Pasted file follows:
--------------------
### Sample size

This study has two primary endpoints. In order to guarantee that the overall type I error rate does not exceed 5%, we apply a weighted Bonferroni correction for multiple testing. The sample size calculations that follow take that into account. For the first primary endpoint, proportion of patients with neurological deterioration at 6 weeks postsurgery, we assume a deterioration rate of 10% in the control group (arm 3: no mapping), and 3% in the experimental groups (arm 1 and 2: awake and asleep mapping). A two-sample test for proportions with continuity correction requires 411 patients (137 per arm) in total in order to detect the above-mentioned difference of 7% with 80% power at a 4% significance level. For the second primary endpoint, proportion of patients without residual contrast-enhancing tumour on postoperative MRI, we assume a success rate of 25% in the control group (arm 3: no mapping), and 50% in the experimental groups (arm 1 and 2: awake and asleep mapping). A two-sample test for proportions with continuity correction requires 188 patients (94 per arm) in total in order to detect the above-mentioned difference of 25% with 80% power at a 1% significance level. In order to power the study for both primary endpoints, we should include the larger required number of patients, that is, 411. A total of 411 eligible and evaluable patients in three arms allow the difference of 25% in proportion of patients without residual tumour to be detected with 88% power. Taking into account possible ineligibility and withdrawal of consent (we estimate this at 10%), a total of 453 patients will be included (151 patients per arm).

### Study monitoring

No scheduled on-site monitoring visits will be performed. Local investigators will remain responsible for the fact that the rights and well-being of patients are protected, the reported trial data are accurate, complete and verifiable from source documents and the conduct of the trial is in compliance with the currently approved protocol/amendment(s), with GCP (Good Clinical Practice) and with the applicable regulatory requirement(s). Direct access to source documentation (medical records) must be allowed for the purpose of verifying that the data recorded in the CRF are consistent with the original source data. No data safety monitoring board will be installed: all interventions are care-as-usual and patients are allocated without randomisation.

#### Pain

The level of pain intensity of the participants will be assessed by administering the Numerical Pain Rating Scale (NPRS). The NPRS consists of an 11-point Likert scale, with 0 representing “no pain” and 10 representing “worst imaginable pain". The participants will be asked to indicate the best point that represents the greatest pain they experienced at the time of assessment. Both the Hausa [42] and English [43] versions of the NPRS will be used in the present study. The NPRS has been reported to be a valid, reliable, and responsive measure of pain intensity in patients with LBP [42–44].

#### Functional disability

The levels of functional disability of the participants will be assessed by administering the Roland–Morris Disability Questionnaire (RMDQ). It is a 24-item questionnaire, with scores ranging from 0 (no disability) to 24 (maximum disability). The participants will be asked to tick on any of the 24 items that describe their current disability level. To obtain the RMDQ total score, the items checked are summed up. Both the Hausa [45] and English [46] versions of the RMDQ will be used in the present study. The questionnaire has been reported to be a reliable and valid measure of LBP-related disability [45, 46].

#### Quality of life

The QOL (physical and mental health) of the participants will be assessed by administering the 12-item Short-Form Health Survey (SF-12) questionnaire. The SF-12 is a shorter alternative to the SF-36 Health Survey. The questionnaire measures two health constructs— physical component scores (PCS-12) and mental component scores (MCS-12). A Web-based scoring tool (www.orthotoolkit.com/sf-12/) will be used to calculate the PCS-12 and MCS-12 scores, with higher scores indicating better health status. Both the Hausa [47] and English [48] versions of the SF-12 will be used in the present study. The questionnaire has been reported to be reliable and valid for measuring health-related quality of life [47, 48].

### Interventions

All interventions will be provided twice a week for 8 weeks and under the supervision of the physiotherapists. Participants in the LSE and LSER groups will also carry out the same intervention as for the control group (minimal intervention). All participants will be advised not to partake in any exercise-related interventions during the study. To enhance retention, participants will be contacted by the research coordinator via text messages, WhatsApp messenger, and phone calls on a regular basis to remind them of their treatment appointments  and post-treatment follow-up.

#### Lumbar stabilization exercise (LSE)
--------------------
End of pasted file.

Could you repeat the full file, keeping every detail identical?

### Sample size

This study has two primary endpoints. In order to guarantee that the overall type I error rate does not exceed 5%, we apply a weighted Bonferroni correction for multiple testing. The sample size calculations that follow take that into account. For the first primary endpoint, proportion of patients with neurological deterioration at 6 weeks postsurgery, we assume a deterioration rate of 10% in the control group (arm 3: no mapping), and 3% in the experimental groups (arm 1 and 2: awake and asleep mapping). A two-sample test for proportions with continuity correction requires 411 patients (137 per arm) in total in order to detect the above-mentioned difference of 7% with 80% power at a 4% significance level. For the second primary endpoint, proportion of patients without residual contrast-enhancing tumour on postoperative MRI, we assume a success rate of 25% in the control group (arm 3: no mapping), and 50% in the experimental groups (arm 1 and 2: awake and asleep mapping). A two-sample test for proportions with continuity correction requires 188 patients (94 per arm) in total in order to detect the above-mentioned difference of 25% with 80% power at a 1% significance level. In order to power the study for both primary endpoints, we should include the larger required number of patients, that is, 411. A total of 411 eligible and evaluable patients in three arms allow the difference of 25% in proportion of patients without residual tumour to be detected with 88% power. Taking into account possible ineligibility and withdrawal of consent (we estimate this at 10%), a total of 453 patients will be included (151 patients per arm).

### Study monitoring

No scheduled on-site monitoring visits will be performed. Local investigators will remain responsible for the fact that the rights and well-being of patients are protected, the reported trial data are accurate, complete and verifiable from source documents and the conduct of the trial is in compliance with the currently approved protocol/amendment(s), with GCP (Good Clinical Practice) and with the applicable regulatory requirement(s). Direct access to source documentation (medical records) must be allowed for the purpose of verifying that the data recorded in the CRF are consistent with the original source data. No data safety monitoring board will be installed: all interventions are care-as-usual and patients are allocated without randomisation.

#### Pain

The level of pain intensity of the participants will be assessed by administering the Numerical Pain Rating Scale (NPRS). The NPRS consists of an 11-point Likert scale, with 0 representing “no pain” and 10 representing “worst imaginable pain". The participants will be asked to indicate the best point that represents the greatest pain they experienced at the time of assessment. Both the Hausa [42] and English [43] versions of the NPRS will be used in the present study. The NPRS has been reported to be a valid, reliable, and responsive measure of pain intensity in patients with LBP [42–44].

#### Functional disability

The levels of functional disability of the participants will be assessed by administering the Roland–Morris Disability Questionnaire (RMDQ). It is a 24-item questionnaire, with scores ranging from 0 (no disability) to 24 (maximum disability). The participants will be asked to tick on any of the 24 items that describe their current disability level. To obtain the RMDQ total score, the items checked are summed up. Both the Hausa [45] and English [46] versions of the RMDQ will be used in the present study. The questionnaire has been reported to be a reliable and valid measure of LBP-related disability [45, 46].

#### Quality of life

The QOL (physical and mental health) of the participants will be assessed by administering the 12-item Short-Form Health Survey (SF-12) questionnaire. The SF-12 is a shorter alternative to the SF-36 Health Survey. The questionnaire measures two health constructs— physical component scores (PCS-12) and mental component scores (MCS-12). A Web-based scoring tool (www.orthotoolkit.com/sf-12/) will be used to calculate the PCS-12 and MCS-12 scores, with higher scores indicating better health status. Both the Hausa [47] and English [48] versions of the SF-12 will be used in the present study. The questionnaire has been reported to be reliable and valid for measuring health-related quality of life [47, 48].

### Interventions

All interventions will be provided twice a week for 8 weeks and under the supervision of the physiotherapists. Participants in the LSE and LSER groups will also carry out the same intervention as for the control group (minimal intervention). All participants will be advised not to partake in any exercise-related interventions during the study. To enhance retention, participants will be contacted by the research coordinator via text messages, WhatsApp messenger, and phone calls on a regular basis to remind them of their treatment appointments  and post-treatment follow-up.

#### Lumbar stabilization exercise (LSE)